The latest one to cross my palate’s path was the Domaine St. Martin Muscadet Sevre-Am-Main Sur Lie 2009, with “Domaine St. Martin” referring to the winery, “Muscadet” referring to Muscadet, “Sevre-Am-Main” referring to the subregion within Muscadet, and “Sur Lie” to a process of aging that can impart an aroma or taste usually described as “yeasty,” which for whatever reason I tend to interpret as cheesy. What “2009” means is anyone’s guess.
On the eyes, this wine was very pale and mostly clear, with only a hint of straw coloring. The nose presented intense apple aromas, with a hint of that cheesiness I just mentioned – closest to provolone, I’d say. As the wine breathed, a bit of white peach was evident as well. The palate, however, featured lemon as the star attraction, followed by quinine (that stuff in tonic water). Light-bodied and brimming with citrus, the wine did verge a bit toward the tart end of the spectrum.
Still though, did I mention it cost me $9? And in the spirit of this whole guest post thing, I’m going to take a stab at using the Reverse Wine Snob Rating System, sort of!
So! On my own oh-so-arbitrary scale, this wine would score 8.5 thumbs up. But part of that scorewould, whether I wanted to admit it or not, take into account the fact that it hadn’t cost me very much, and seeing as Jon’s taste ratings only use whole numbers anyway, I’m going to curve that down to an 8. As for the value rating, it scores an 8 as well, having fallen between $8 and $9.99.
Taste Rating: 8
Cost Rating: 8
Overall Rating: Wait for it…8
See a listing of local retailers selling this wine here.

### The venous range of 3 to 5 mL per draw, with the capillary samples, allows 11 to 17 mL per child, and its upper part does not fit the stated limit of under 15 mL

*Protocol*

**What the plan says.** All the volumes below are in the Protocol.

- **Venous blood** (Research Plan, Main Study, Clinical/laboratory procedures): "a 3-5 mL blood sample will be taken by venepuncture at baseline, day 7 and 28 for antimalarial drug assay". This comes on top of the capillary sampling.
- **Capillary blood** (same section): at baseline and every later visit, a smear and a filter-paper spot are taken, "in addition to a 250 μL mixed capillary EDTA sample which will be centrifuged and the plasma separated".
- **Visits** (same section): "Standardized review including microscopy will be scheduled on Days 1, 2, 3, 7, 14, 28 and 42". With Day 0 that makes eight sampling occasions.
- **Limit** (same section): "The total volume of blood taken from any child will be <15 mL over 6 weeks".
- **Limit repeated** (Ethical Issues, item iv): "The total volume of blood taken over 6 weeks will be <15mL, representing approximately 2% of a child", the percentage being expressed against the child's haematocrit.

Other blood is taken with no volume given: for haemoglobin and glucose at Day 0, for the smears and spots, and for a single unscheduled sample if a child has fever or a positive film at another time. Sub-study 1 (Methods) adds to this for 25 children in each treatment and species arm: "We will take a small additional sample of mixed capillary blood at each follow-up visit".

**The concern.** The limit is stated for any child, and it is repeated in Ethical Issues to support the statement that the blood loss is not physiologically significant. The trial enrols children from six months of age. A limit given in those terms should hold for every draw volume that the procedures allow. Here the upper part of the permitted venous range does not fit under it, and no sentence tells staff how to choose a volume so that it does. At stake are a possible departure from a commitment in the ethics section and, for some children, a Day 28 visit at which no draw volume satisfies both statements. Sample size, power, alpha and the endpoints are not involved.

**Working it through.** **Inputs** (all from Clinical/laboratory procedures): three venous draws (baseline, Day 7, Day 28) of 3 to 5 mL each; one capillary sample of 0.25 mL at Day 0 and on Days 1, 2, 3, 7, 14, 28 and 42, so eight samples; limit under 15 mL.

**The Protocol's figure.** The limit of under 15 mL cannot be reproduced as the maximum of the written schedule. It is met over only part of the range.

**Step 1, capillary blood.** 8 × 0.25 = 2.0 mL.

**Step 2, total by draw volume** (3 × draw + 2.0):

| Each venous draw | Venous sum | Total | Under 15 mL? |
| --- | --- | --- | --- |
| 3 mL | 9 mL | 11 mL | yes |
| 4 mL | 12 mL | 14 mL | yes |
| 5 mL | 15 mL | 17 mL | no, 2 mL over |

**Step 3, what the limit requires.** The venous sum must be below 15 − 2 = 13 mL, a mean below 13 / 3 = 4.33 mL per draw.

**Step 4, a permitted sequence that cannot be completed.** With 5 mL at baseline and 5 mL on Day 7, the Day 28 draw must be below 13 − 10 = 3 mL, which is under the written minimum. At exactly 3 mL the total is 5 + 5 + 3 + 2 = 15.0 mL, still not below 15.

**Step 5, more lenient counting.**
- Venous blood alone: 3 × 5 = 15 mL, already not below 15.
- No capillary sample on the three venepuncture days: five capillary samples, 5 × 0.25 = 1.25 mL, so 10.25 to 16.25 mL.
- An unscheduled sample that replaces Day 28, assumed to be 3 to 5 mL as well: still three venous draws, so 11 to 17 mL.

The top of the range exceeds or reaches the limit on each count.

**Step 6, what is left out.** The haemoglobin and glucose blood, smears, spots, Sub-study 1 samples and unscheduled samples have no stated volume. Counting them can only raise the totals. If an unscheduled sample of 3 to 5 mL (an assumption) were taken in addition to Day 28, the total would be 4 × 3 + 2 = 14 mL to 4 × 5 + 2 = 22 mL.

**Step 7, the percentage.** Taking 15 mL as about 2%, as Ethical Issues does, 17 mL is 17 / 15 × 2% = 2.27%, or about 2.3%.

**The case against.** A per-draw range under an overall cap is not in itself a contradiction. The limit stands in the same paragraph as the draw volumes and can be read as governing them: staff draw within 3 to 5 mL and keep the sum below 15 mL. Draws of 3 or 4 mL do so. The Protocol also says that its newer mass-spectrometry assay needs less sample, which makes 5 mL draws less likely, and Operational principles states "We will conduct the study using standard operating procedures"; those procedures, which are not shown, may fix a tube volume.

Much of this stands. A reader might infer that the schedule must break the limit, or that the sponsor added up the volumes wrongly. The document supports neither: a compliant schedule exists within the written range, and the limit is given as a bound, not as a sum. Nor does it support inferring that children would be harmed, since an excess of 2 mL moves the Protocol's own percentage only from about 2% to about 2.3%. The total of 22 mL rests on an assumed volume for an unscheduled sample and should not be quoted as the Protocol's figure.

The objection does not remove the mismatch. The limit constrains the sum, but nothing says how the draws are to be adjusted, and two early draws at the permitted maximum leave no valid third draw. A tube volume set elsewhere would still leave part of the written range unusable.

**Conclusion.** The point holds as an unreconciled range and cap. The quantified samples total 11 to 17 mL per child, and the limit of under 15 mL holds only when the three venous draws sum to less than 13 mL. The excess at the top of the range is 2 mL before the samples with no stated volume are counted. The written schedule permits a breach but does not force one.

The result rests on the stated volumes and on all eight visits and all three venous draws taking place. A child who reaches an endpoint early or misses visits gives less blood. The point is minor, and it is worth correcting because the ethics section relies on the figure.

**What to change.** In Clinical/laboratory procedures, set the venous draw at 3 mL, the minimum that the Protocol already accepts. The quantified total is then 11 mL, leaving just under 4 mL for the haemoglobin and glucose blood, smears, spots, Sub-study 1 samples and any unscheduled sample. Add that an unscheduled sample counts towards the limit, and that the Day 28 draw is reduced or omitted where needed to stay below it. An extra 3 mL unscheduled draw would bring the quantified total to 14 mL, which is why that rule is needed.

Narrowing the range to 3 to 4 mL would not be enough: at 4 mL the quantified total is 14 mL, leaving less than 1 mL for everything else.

But now for the Beaujolais, which I’m actually finishing up as I write this very section – you know, for inspiration, or something.
The Gamay of the day is the Jean Marc Burgaud Chateau de Thulon Beaujolais Villages 2008, which cost me $15. Price-wise, Beaujolais Villages wines fall in between the top tier Cru Beaujolais I mentioned before (which tend not even to have the word “Beaujolais” on their labels) and the more generic base-level wines (which tend only to have the word “Beaujolais” on their labels).
This one poured an unusually light and clear red, a sign that the wine had aged – and indeed, I was concerned that this one, a mere three years old, had nonetheless passed its peak, as most of the Beaujolais I’d encountered as of late were from the 2009 or 2010 vintages. Thankfully, I was totally wrong, as intense aromas of caramelized cherry rose from the glass, soon joined by raspberries and, after some time, dried blackcurrants.
On the palate, the impression I got was more of the redcurrant persuasion, but the best part was definitely the finish, which reminded me of rocks – not that I make a habit of eating rocks, but there’s minerality for you! Light-bodied but intensely fruity, with great acidity (but not as overpowering as in the Muscadet), this wine was a definite winner. Or, is, I should say, since I’m still drinking it.
At $15, this gets a piffling 5 on the value scale, but earns a solid 9 on taste. Which means…
Taste Rating: 9
Value Rating: 5
Overall Rating: …8
See a listing of local retailers selling this wine here.
Well how about that. A 9 and 8.5 on the Convicted for Grape scale both clock in at 8 under the Reverse Wine Snob paradigm. Just goes to show you, folks: you learn something new every day. And today I learned that Jon has put a lot more thought into his rating system than I have mine.